COINTELPRO 101, the latest film release from The Freedom Archives, is nothing like the all-too-common soft, liberal documentary which tells of worse and distant horrors so as to lessen the pain or awareness of those still occurring. It is not a film that imposes a happy ending by suggesting that its subject is somehow past. It is a film that makes plain the fact that all of your problems of today, from war, to incarceration, to banking crises, joblessness and environmental catastrophe, still exist because movements to do away with them suffered and continue to suffer the greatest levels of repression from the most powerful state apparatus in world history. And worse still, as Black Panther Party veteran Kathleen Cleaver states unequivocally, unlike the official Counter Intelligence Program of previous decades, today’s version is perfectly legal.
COINTELPRO 101 is just that. It is an introduction to the often omitted history of the FBI’s illegal wars of terror waged against the full spectrum of radical Left movements in this country. The Counter Intelligence Program which emerged in the post-WWII era of international struggles for human rights and national liberation simply focused internally to the United States all that had been carried out against populations abroad. It turned so-called U.S. citizens in the 20th century into insurgent rebels to be dealt with as any foreign army or movement. Assassination, imprisonment, surveillance and encouraged internal strife were employed to forcibly dissolve these movements. But, as this film so skillfully demonstrates, this all was merely an extension of a continuing state project of enslavement, genocide, theft of land, culture and humanity that pre-dates even the official declaration of U.S. nationhood.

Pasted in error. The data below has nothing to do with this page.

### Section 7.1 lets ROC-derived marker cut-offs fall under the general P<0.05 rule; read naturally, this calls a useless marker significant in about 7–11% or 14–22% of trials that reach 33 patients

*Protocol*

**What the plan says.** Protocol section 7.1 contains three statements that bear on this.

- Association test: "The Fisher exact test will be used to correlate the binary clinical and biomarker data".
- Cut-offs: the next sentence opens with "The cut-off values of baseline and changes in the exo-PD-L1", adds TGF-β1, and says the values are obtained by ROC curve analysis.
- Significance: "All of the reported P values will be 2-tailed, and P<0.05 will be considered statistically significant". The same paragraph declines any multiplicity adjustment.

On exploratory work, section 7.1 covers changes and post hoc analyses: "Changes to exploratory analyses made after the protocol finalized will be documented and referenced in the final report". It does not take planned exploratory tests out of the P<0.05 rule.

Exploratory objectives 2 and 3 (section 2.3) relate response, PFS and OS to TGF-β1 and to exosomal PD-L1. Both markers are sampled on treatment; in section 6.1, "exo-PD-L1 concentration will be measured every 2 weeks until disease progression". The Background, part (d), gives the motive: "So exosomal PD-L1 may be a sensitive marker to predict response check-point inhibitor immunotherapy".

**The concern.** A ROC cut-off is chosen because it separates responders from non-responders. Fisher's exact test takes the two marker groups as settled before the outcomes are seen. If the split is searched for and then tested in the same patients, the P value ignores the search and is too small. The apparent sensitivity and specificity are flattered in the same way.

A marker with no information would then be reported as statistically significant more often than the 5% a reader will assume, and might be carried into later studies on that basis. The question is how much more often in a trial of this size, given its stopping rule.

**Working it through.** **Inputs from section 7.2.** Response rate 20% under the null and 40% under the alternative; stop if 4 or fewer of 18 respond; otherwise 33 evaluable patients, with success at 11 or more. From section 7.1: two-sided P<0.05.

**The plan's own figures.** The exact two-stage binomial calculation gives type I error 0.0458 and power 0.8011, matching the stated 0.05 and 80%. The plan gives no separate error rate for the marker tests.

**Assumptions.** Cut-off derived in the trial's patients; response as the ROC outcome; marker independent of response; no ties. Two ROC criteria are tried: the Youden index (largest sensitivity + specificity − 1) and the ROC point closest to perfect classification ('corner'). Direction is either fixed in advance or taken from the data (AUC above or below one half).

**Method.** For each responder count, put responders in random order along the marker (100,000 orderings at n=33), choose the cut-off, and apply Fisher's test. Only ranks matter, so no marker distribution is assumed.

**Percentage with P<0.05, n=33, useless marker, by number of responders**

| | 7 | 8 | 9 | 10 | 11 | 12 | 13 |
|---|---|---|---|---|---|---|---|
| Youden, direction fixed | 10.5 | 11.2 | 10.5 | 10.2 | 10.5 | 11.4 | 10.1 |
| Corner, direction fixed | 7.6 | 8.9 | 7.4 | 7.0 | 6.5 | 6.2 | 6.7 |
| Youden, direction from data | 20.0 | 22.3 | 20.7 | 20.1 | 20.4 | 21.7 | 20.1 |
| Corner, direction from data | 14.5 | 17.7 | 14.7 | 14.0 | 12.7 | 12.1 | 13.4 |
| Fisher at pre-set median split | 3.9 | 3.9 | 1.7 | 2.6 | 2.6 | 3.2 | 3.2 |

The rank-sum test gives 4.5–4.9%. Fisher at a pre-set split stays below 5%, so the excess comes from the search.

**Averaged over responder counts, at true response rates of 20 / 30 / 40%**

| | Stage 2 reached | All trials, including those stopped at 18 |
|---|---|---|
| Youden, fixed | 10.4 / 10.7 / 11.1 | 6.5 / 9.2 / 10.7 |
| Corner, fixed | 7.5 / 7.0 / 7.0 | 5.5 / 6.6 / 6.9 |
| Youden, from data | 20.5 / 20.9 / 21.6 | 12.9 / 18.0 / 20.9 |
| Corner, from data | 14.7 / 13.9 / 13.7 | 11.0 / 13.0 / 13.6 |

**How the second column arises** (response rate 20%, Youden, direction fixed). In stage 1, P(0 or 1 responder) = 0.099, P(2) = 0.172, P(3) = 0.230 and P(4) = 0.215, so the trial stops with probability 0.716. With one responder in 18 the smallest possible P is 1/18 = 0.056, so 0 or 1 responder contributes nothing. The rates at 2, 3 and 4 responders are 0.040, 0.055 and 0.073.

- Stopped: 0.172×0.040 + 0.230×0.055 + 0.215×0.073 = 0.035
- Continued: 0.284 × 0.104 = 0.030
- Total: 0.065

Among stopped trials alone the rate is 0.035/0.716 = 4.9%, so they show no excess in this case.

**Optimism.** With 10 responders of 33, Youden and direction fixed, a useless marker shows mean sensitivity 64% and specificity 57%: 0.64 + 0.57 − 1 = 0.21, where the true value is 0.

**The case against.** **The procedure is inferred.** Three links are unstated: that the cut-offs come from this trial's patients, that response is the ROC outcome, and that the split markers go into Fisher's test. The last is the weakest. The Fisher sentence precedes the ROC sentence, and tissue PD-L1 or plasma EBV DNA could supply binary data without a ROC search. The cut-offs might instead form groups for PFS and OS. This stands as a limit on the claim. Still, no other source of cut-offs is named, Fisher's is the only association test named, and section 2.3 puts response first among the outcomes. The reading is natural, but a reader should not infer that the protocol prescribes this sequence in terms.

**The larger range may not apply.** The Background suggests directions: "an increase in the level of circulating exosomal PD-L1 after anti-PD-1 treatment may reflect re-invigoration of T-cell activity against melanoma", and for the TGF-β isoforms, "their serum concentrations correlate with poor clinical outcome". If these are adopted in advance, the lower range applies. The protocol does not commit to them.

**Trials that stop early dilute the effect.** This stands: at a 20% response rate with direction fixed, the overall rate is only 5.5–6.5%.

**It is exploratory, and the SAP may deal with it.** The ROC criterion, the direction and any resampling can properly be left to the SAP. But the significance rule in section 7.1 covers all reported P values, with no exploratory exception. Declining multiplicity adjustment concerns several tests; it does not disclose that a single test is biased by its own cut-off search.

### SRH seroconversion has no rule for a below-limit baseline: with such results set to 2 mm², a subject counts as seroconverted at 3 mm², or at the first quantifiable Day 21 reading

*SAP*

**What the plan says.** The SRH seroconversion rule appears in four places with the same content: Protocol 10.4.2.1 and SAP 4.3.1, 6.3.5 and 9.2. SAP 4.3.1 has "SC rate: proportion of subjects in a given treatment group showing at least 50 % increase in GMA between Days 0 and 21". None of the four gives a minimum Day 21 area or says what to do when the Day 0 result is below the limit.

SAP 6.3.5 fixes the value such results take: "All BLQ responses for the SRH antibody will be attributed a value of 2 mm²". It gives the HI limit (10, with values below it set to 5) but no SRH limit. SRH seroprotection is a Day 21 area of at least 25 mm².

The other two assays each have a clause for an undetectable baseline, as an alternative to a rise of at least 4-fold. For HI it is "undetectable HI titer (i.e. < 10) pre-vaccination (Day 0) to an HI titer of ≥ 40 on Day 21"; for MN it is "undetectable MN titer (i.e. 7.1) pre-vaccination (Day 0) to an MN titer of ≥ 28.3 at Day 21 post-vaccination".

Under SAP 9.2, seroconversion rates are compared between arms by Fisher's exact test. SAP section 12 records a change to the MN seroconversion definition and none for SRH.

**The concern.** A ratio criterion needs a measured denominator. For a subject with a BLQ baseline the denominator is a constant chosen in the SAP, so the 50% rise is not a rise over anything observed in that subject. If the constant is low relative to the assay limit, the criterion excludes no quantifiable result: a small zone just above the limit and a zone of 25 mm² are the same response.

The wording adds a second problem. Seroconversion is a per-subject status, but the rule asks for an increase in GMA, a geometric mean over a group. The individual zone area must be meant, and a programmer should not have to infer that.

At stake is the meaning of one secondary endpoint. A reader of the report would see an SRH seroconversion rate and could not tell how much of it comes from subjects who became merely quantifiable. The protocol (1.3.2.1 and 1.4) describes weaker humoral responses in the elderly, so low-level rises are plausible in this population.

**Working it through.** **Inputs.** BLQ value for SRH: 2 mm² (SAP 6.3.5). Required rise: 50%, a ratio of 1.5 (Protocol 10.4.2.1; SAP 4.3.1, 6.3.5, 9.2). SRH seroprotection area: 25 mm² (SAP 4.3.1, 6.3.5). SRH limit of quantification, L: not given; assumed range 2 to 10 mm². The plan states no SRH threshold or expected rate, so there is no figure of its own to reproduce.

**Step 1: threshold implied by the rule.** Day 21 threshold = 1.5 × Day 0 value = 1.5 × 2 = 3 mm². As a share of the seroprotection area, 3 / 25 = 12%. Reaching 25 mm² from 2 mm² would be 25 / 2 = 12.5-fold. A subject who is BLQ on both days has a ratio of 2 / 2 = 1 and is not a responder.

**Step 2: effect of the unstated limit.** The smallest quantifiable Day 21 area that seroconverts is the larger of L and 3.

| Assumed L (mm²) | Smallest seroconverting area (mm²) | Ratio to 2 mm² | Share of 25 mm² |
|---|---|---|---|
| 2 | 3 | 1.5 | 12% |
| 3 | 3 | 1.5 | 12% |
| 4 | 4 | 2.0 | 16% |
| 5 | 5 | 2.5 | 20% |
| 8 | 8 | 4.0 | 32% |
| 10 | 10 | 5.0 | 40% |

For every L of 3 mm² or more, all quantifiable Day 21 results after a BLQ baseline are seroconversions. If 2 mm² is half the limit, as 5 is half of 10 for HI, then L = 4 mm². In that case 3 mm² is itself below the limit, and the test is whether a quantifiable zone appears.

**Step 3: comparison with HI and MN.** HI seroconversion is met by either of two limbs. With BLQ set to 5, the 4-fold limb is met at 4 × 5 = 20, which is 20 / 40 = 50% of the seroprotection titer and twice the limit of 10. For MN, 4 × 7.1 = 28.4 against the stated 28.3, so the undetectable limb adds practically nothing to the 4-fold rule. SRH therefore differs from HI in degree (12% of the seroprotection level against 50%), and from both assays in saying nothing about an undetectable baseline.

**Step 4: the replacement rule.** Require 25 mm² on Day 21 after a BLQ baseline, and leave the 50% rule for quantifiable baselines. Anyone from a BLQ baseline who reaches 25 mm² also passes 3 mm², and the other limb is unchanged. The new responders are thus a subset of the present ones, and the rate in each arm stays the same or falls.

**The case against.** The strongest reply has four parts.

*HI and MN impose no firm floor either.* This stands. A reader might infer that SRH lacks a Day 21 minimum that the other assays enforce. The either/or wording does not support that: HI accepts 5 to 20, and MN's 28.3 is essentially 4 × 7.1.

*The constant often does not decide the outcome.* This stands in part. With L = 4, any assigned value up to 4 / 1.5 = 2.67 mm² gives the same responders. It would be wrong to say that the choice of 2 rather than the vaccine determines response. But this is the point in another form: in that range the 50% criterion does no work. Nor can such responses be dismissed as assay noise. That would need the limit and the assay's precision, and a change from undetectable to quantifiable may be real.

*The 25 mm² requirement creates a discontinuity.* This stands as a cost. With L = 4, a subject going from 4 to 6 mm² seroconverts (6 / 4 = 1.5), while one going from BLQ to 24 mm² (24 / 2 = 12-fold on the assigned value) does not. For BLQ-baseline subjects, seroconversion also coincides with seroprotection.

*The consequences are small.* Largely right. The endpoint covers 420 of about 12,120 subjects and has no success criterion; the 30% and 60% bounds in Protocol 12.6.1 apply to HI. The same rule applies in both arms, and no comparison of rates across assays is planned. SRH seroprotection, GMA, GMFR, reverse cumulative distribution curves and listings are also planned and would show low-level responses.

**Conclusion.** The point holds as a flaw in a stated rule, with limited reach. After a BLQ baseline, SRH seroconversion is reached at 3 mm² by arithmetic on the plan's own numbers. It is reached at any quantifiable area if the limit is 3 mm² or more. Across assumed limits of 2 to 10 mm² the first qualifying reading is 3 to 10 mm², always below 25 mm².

The film’s brilliance is not simply its nicely-styled aesthetic elements. They are there of course. Strong interviews, rarely seen clips, high quality audio and video production across the board with equally strong narration from Liz Derias. But it is the film’s ability to force new confrontation with the political reality of today, as much as with the past, that truly demonstrates its value. The simple point made by Geronimo Pratt is also its strongest; that COINTELPRO made official the illegality of politics, the “criminalization of positions” represented by its targets. COINTELPRO was the political and legal descendant of its ancestors, slavery and genocide, and is now itself an ancestor to the still-implemented policies of, for instance, the Patriot Act. This central theme of the film is its most important because it forces us to put in context the current and horrific state of peace, freedom and labor movements.
As CONTELPRO 101 makes vividly clear, “the Black misleadership class” described so often in the pages of Black Agenda Report is the result of having first destroyed the rightfully ascending Black leadership class of that time. This film helps re-establish lost cognition imposed by popular anti-histories which allow for so many to falsely assume that Obama is a natural progression from Civil Rights and Black Power movements. The film inserts stolen pages of history that result in an assumption that Native America went willingly to the reservations and then happily stayed there having never having attempted movements to protect whatever remaining autonomy they might have had. No one who sees this film can return to conventional and now popularly re-emerging arguments over immigration or human “illegality.” In fact, COINTELPRO 101 goes further than most histories of this phenomenon in reminding us of the threats posed by the Puerto Rican and Chicano independence movements. One can only imagine with a kind of hope what these discussions would sound like were they to take place in this film’s context of state repression and specifically the killing of Chicano movement activists like Ricardo Falcon. Indeed, would these arguments even exist without first the assault on these movements and their representatives?
CONTELPRO 101 is the latest in an increasingly long line of collected, preserved and produced media from The Freedom Archives which seeks to appropriately tell the stories of diverse but unified efforts toward liberation. It powerfully summarizes the continued need of those in power to suppress and, in their own words, “neutralize” movements and individuals so that more acceptable replacements can be developed and promoted. For if, as the film asserts, the continued imprisonment of people like American Indian Movement activist Leonard Peltier is a “symbol” to, through discouragement, protect the state from further similar activity, then what do popular, sanctioned, elected leaders of today represent?